In the two years since mattress start-up Casper was founded by Gabe Flateman and a host of friends when they realised sleep was being vastly underrated by their yoga-practising, green-juice-drinking co-working-space colleagues, the company has become one of the fastest-growing consumer brands of all time.
Within two minutes of its official launch on April 22, 2014, Casper’s online store recorded its first sale. It may have been to a friend of the founders, but this was followed by US$1 million in sales that month and over US$30 million in 2015, Casper’s first full calendar year. The company has made over US$100 million since its launch.
The sales figures are no fluke. When the team of five – Gabe, 25, chief technology officer; Philip Krim, 32, chief executive officer; Neil Parikh, 26, chief operating officer; Luke Sherwin, 27, chief creative officer, and the ‘granddaddy’ of the group, Jeff Chapin, 39, chief product officer – set out to disrupt the sleep industry, they chose a product near the top of the ‘must-have’ scale for home purchases. They also deliberately positioned their product right at the most accessible intersection of the quality and price curves.
Add in a few strokes of user-experience genius – like encouraging customers to unleash their purchase by ‘unboxing’ it on YouTube – and the company hasn’t looked back.
As a self-appointed saviour to mattress shoppers across the US and Canada, Casper has reconfigured the traditional purchase process to one which focuses on the end user, offering “incredible product quality” backed by an “outrageous dedication to customer communication”.
In 2015, Time magazine named it one of the year’s best inventions.
The company’s core product is the Casper mattress; a springy latex and high-density memory foam mattress famed for having near-universal appeal. Unlike traditional mattress companies, Casper offers just the one model. To guarantee it’s the most anti-establishment mattress going, it’s sold exclusively online and, the best part, is delivered – often by bicycle –in a box barely larger than a night-stand.
Unsurprisingly, price point is key. In an industry expected to hit US$24.65 billion by 2017, the company claims a queen-size Casper (which retails at US$850) is around one-third the cost of some products of comparable quality in a store – the result of avoiding the traditional showroom model and supply chains where, according to Gabe, “there are points at which the price doubles”.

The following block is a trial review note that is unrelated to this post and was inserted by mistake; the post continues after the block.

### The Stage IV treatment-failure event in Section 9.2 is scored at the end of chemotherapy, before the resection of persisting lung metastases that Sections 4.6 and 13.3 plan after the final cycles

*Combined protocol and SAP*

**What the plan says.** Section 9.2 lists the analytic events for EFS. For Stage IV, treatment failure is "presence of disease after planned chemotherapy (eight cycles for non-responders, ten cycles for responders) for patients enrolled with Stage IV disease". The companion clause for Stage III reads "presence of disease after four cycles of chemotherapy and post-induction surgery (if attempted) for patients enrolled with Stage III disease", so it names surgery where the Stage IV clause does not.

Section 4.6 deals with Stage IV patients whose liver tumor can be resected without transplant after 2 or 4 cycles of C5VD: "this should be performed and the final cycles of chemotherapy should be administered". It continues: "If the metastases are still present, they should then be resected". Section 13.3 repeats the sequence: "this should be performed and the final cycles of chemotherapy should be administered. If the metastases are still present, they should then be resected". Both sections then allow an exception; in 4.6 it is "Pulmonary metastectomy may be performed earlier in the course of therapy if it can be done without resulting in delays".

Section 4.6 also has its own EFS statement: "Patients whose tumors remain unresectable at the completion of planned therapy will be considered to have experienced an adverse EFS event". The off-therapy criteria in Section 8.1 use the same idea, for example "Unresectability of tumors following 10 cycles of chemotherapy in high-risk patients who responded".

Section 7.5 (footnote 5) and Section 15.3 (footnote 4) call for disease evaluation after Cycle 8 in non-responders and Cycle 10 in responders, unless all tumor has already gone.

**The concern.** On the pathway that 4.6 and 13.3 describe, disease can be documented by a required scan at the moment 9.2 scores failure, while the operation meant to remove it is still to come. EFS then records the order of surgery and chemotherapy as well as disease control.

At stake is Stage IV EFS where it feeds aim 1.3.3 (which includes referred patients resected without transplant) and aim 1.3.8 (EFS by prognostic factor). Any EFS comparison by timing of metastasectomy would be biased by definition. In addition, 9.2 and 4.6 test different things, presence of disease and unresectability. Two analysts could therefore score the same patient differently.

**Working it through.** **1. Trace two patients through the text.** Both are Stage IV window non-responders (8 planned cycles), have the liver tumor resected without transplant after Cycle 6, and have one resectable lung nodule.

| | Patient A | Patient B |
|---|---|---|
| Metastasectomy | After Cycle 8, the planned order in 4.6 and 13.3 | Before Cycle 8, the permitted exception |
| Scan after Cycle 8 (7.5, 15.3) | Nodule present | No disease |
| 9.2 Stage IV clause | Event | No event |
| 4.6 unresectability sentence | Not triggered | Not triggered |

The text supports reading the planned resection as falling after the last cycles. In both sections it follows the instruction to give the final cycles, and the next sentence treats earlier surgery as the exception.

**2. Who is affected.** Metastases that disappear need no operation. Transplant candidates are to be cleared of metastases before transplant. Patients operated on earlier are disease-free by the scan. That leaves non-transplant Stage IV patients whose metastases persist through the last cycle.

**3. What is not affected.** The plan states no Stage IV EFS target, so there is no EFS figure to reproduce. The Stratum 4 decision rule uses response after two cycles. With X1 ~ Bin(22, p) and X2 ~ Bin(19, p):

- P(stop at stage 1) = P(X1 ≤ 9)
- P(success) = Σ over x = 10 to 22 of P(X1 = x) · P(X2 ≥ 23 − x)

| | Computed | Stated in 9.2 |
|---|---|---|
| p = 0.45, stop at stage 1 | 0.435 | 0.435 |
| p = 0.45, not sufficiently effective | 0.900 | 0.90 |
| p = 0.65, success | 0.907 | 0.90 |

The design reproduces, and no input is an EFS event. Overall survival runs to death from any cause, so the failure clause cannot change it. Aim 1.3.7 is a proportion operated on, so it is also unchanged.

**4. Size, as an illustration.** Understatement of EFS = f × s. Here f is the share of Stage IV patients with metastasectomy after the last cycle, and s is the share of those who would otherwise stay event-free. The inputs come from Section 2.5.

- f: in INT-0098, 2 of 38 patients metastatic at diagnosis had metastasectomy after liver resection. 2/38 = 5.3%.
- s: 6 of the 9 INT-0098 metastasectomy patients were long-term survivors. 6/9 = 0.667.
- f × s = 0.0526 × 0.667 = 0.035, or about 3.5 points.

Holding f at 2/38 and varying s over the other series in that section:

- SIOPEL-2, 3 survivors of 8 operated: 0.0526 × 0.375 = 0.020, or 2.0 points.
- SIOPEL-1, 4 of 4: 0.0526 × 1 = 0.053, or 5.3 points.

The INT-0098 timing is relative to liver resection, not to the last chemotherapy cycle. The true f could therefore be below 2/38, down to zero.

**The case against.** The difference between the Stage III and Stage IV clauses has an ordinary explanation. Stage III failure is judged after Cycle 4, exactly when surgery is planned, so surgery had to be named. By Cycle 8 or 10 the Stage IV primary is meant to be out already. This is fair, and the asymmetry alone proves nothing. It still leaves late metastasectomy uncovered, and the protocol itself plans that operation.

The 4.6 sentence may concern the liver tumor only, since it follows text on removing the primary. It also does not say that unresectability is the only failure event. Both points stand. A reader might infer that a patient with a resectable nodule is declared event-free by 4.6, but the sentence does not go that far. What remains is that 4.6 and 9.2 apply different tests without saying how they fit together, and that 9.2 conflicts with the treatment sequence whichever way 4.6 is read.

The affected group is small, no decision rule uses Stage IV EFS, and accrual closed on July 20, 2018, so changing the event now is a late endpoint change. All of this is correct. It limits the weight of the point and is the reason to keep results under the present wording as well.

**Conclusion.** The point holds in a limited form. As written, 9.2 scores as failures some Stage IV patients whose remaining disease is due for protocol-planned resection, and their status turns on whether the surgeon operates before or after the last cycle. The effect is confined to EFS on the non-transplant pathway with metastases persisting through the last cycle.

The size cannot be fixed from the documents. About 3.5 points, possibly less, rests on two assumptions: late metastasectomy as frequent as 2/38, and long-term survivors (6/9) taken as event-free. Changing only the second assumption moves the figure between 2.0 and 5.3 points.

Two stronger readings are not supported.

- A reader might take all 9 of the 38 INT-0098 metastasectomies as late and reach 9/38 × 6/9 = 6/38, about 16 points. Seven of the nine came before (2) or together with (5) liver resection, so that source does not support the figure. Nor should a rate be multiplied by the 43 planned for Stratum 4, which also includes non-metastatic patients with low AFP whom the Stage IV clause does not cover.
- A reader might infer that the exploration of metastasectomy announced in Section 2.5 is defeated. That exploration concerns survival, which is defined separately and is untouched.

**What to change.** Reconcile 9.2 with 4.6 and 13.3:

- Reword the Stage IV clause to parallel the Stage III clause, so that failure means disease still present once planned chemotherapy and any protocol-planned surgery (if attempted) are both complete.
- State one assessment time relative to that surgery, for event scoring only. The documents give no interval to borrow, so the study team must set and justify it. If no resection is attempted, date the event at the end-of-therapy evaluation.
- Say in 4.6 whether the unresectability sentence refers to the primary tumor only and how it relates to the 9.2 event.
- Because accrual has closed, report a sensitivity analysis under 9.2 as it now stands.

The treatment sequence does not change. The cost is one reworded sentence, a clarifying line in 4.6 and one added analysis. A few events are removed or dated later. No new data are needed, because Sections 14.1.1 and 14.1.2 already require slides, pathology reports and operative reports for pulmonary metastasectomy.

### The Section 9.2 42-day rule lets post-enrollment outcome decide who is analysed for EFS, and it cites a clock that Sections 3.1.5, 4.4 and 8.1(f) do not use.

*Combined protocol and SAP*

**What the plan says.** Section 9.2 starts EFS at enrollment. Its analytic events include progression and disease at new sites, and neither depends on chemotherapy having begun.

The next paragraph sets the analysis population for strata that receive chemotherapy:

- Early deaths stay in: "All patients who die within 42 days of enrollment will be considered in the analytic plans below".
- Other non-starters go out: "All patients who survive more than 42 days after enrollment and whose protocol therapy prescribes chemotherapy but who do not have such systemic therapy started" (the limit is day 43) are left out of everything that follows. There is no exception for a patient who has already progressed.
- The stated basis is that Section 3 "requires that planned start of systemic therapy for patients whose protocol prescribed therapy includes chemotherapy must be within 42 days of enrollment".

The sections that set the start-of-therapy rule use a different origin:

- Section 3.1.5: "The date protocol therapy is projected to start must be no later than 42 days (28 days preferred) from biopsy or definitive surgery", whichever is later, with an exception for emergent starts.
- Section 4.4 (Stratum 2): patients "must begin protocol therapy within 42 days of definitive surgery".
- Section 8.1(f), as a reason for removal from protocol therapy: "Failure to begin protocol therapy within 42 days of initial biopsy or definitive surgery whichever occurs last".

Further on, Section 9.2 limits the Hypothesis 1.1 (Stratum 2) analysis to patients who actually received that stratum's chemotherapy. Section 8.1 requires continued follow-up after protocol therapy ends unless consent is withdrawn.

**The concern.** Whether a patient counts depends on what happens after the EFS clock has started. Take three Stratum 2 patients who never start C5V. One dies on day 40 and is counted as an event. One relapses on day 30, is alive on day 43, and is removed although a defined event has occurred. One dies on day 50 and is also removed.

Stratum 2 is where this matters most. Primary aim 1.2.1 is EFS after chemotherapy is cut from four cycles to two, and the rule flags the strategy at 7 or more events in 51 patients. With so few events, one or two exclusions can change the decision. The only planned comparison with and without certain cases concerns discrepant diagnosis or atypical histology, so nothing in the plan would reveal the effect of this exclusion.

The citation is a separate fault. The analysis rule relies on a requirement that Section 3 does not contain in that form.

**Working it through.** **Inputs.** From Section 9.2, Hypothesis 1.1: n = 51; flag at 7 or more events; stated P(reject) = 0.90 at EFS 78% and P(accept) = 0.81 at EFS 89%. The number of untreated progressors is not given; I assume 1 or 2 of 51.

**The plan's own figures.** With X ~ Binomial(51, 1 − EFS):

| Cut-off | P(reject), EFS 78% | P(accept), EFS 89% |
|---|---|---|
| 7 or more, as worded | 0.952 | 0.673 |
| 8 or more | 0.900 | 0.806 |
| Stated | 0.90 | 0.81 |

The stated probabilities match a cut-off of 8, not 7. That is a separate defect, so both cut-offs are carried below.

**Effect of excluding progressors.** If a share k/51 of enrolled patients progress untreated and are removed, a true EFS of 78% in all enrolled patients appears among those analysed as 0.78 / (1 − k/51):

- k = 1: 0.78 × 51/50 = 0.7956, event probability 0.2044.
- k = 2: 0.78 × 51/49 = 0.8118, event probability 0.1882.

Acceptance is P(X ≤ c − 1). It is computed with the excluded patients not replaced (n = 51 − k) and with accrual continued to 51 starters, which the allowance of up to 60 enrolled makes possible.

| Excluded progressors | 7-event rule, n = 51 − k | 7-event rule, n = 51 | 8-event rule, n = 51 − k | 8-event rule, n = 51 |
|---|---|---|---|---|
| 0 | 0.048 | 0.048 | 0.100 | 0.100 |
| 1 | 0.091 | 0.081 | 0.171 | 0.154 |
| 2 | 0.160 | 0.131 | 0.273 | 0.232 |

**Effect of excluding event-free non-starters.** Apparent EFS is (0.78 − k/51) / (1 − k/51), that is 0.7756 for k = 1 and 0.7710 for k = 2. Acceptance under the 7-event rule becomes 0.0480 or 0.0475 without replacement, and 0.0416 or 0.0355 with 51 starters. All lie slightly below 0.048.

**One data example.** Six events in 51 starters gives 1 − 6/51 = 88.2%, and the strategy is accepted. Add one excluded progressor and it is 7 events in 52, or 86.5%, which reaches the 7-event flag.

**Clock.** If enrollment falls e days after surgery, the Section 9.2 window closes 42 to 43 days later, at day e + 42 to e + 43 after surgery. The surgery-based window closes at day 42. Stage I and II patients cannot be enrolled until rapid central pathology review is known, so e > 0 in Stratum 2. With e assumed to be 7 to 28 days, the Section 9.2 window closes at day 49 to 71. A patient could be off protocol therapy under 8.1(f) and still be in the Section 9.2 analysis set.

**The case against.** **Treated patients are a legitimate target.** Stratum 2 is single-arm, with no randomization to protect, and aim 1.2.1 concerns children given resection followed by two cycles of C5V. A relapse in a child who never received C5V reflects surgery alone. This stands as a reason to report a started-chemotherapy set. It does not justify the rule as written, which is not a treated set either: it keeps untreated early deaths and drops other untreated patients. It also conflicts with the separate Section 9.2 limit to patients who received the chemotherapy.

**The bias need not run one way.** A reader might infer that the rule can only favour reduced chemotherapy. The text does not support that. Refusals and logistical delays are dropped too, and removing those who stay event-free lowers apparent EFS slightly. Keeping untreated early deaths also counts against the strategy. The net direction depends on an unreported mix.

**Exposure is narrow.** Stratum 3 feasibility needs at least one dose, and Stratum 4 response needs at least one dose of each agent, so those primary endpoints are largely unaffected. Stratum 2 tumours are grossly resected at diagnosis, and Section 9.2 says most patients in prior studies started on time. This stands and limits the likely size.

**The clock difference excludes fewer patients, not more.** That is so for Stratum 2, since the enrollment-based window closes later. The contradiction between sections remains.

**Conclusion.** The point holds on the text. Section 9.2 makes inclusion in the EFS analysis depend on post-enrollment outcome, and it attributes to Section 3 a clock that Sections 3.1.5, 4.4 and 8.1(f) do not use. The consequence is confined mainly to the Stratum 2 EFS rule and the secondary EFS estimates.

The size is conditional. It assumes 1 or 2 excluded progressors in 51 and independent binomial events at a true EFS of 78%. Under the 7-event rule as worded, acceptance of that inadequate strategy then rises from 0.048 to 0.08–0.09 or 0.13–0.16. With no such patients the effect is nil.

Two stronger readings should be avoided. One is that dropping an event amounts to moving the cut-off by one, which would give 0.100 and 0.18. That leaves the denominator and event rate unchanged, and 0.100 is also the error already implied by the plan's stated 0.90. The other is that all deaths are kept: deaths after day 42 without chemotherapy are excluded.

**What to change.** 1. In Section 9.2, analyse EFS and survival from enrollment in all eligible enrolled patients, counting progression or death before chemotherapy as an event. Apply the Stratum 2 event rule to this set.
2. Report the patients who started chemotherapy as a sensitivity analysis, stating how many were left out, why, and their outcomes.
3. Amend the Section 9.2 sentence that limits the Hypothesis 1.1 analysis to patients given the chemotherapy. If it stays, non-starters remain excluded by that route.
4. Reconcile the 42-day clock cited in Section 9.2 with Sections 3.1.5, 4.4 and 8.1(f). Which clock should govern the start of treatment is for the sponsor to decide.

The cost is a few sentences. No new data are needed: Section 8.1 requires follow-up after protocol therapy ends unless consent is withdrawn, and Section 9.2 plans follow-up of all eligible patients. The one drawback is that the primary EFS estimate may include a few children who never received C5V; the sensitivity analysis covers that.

The mattress itself is the result of months of prototype testing with friends, “to the extent [they] would tolerate it,” and with sleep enthusiasts from the general public. (The company now also runs Casper Labs, its ever-expanding research arm). In the end, 108 prototypes were made and two dozen were A/B tested for 3420 hours all up.
(The name, by the way, was inspired by a tall roommate of Luke’s at the time, Kasper, who “was sleeping with a really crappy mattress and his feet poked out the bottom”. He is still sleeping on an early Casper-with-a-C prototype.)
To offset the obvious drawbacks of buying a mattress online, Casper offers a 100-night trial after which, for the undisclosed percentage “in the low single digits” who aren’t happy with the mattress, the company will arrange to have it taken away for free.
And for those who yearn for the comforts of a showroom, the company has taken demo Caspers to cities across the US on its Nap Tour – a travelling container that’s been converted into four sleep pods where potential customers can book a trial nap. (It logged more than 9000 naps in its first 11 stops.)
To meet the growing demand of people who want to sleep with Casper, the company’s total staff now number around 140, based mainly in New York, where the company is headquartered, and San Francisco, where its product team is based.
The original team of five, whose collective experience spans from e-commerce and the start-up arena to product design and marketing, still runs the show, benefiting from the advice of board members Ben Lerer (of Lerer Hippeau Ventures, which led Casper’s seed round, raising US$1.85 million in capital) and Tony Florence (of venture capital firm NEA). The company has also benefited from US$71.45 million raised from four rounds of investment.
In light of the fact the company has hit $100 million in sales in two years, and looking to the future, the founders say “nothing is off the table” when it comes to a public offering. In addition, overseas expansion is “definitely on the horizon”.
But for now, the focus is on consolidating Casper’s presence and establishing its products. And while Gabe says there will likely come a time when the company may have a physical presence of some description – although don’t expect a traditional retail outlet “with a Casper logo on top” – for now, digital is doing the job.
“We’re enabled by the internet and by how quickly and at scale we can talk to customers to build a better experience.
“We’re able to really change the way people interact with us and the ability to be a digital brand helps us grow quickly to have a better customer experience.”